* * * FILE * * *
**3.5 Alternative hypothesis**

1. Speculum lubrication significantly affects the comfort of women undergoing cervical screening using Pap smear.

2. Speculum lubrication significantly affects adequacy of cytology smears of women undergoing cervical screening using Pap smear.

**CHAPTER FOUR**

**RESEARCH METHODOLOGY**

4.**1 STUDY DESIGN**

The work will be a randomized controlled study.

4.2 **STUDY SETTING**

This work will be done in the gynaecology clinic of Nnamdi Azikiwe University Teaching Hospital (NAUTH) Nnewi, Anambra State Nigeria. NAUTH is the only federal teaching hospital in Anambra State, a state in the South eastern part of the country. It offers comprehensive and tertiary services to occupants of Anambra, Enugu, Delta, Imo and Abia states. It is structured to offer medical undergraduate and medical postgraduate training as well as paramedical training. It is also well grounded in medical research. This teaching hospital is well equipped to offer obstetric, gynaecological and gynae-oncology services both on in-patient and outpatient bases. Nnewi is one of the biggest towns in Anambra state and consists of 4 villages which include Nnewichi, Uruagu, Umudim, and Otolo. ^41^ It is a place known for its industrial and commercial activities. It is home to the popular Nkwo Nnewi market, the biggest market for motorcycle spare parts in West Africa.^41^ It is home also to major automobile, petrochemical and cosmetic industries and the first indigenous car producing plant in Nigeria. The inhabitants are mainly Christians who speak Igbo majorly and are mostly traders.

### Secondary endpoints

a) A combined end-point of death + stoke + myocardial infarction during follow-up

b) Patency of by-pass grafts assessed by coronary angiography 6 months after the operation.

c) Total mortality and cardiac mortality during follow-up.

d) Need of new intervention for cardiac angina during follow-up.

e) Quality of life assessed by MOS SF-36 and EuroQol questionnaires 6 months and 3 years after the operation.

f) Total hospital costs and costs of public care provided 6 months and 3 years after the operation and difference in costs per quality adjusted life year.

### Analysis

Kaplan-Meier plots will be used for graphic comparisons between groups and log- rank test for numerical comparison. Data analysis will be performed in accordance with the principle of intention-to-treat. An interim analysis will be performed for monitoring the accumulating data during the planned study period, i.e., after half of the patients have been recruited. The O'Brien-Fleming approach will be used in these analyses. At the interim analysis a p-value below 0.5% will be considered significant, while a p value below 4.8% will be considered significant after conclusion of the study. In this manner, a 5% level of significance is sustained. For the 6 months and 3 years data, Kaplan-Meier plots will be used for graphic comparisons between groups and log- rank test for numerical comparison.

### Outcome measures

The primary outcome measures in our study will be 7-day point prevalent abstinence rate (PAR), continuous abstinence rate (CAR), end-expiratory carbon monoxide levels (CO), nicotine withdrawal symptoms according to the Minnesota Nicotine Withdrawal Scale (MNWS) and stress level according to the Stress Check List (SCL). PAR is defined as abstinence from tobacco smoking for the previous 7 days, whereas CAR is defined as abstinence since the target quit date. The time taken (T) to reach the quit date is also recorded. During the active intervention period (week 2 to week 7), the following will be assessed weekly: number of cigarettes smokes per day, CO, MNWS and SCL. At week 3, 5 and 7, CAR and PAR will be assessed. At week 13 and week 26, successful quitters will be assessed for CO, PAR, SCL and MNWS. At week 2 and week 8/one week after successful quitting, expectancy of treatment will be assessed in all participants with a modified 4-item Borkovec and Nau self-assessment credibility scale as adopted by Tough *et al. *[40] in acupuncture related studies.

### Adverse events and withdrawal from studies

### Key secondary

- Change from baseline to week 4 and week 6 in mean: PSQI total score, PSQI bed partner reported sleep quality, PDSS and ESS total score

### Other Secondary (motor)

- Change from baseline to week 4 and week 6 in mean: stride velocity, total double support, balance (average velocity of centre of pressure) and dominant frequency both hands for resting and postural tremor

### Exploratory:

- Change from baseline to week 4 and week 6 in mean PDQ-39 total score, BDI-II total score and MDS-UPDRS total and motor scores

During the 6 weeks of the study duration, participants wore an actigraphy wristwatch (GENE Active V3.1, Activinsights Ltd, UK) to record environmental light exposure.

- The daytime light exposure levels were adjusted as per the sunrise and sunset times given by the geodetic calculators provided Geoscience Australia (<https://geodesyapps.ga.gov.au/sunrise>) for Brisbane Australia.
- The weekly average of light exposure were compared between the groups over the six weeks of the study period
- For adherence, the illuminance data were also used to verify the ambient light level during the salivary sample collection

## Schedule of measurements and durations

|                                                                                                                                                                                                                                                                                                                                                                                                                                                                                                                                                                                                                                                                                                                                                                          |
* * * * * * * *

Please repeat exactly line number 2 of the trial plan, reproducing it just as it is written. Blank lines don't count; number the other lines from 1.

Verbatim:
1. Speculum lubrication significantly affects the comfort of women undergoing cervical screening using Pap smear.